ECPAT International’s latest country overview report for Czechia, also known as the Czech Republic, warns that the number of reported cases of child sexual exploitation through prostitution continued to grow in 2017.
- Victims as young as three years old
- Trafficking and tourism pose high risks to children
- Government inaction exacerbating the problem
The report warns that police crackdowns and a prohibition on public solicitation has driven the industry underground in recent years – from the streets to less visible places such as private apartments. This development has made it easier for those who would harm children. Organizers now often advertise their “services” online where it’s easier to exploit children without getting caught.
Child victims as young as three
As with trends seen globally, victims in Czechia are getting younger. In 2016, there were three known cases of children sexually exploited in prostitution who were below the age of three.
A total of 23 cases were reported in 2016, an increase from 15 in 2015. Of the 23 cases, 19 were of girls, and four were boys.
Sexual harassment also continues to be a problem, including for children. Girls as young as 13 are often reportedly propositioned and harassed in public.
The majority of child trafficking is for sexual exploitation
At the same time, the new report says that according to the police, the majority of children trafficked to the country ended up being sexually exploited – either through prostitution or in the production of child sexual abuse material. Between 2012 and 2015, children comprised more than half the identified victims of sex trafficking.
121 out of 198 trafficking victims were children.
Humanitarian crises like the conflict in Syria have increased the number of unaccompanied refugee children passing through Czechia. This group, along with those running away from residential care, are at particularly high risk of sexual exploitation says the report. Offenders are always on the lookout for vulnerable children, and these children are easy targets.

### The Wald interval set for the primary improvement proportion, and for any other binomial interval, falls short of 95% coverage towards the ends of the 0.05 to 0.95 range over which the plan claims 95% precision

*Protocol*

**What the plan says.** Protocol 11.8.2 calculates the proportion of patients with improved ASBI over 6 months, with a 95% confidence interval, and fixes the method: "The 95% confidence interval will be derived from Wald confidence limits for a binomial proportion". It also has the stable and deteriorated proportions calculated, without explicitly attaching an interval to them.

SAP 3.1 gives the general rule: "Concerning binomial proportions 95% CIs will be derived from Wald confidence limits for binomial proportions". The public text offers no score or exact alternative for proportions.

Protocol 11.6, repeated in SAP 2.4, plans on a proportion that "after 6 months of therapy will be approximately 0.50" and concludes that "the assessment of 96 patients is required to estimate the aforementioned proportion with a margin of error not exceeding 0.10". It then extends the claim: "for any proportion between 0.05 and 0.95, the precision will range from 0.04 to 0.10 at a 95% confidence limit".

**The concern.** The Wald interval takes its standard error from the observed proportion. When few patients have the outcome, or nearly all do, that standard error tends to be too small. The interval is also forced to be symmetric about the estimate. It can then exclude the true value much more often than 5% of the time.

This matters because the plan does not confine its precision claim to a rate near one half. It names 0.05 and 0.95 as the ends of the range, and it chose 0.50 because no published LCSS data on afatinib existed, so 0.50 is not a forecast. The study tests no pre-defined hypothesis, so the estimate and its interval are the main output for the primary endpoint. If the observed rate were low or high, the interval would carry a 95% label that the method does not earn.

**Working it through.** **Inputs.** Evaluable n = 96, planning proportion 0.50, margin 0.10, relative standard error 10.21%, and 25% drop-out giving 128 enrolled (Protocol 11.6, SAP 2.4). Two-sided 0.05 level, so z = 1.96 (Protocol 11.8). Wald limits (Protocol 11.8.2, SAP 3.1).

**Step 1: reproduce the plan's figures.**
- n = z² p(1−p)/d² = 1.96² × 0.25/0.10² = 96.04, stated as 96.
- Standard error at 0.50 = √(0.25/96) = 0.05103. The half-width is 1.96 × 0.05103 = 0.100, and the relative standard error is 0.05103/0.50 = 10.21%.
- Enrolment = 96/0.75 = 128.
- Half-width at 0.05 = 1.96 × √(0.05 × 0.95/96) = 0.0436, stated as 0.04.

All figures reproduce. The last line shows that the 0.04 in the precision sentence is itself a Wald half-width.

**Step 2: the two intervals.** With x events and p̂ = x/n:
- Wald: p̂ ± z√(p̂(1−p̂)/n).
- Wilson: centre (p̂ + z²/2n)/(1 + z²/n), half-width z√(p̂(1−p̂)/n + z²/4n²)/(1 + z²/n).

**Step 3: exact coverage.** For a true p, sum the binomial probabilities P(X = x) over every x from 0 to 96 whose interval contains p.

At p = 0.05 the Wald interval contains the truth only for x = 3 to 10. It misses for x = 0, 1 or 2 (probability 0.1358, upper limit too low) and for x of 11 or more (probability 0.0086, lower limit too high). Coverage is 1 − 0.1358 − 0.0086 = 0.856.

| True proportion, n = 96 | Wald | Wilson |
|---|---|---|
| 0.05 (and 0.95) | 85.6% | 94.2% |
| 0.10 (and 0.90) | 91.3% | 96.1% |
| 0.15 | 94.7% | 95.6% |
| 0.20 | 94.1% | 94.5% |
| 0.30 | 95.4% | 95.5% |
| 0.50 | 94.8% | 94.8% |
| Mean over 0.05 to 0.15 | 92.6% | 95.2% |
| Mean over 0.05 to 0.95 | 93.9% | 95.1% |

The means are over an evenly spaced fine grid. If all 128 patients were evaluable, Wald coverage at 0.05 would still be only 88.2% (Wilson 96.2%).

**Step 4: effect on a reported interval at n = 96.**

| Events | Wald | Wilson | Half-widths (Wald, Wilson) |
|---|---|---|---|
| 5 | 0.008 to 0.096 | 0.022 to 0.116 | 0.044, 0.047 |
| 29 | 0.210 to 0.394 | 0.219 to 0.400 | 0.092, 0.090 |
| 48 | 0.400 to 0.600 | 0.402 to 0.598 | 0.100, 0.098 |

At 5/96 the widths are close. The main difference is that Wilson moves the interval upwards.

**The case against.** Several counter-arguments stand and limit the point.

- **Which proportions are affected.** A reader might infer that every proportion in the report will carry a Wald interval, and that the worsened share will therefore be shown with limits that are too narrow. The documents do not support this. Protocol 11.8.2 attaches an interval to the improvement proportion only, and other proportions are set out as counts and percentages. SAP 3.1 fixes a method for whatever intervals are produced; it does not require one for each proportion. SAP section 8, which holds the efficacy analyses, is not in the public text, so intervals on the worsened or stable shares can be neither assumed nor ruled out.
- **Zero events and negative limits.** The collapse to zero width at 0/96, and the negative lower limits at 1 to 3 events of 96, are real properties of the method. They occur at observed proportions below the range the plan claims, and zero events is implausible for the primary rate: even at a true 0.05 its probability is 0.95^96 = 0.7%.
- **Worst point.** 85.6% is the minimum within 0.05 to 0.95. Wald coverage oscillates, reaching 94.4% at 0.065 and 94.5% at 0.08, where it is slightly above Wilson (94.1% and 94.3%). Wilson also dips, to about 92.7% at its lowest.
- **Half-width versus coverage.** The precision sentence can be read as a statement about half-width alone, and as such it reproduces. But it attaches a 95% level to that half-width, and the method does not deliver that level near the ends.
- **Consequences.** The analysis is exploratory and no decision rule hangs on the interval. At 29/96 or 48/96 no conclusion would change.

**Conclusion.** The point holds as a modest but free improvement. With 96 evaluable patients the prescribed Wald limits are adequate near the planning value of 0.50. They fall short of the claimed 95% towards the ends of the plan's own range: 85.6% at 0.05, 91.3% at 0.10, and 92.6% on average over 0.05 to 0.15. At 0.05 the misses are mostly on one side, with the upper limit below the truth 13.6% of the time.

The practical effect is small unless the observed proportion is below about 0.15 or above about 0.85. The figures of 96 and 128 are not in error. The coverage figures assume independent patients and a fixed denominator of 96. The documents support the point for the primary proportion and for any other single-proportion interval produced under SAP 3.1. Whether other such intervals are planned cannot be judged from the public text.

Tourism increases the risk
Czechia has also seen an unprecedented increase in tourists, receiving more than 20 million visitors in 2017. The country’s nightlife attracts many visitors, and tourists engaging in the sex industry may be, unwittingly, putting children at risk of exploitation says the report. While there is a clear need for protecting children from travelling child sex offenders, no action has yet been taken by the government.
The government is still missing a plan of action
Although the Czech government made some efforts to raise awareness about the trafficking and online sexual abuse of children, the report says that there have been no official measures to protect children from travelling sex offenders or prostitution. A national plan of action to combat the sexual exploitation of children is urgently needed it warns, as well as an independent ombudsperson investigating complaints made by children. At present, Czechia is the only EU member without an ombudsperson for children.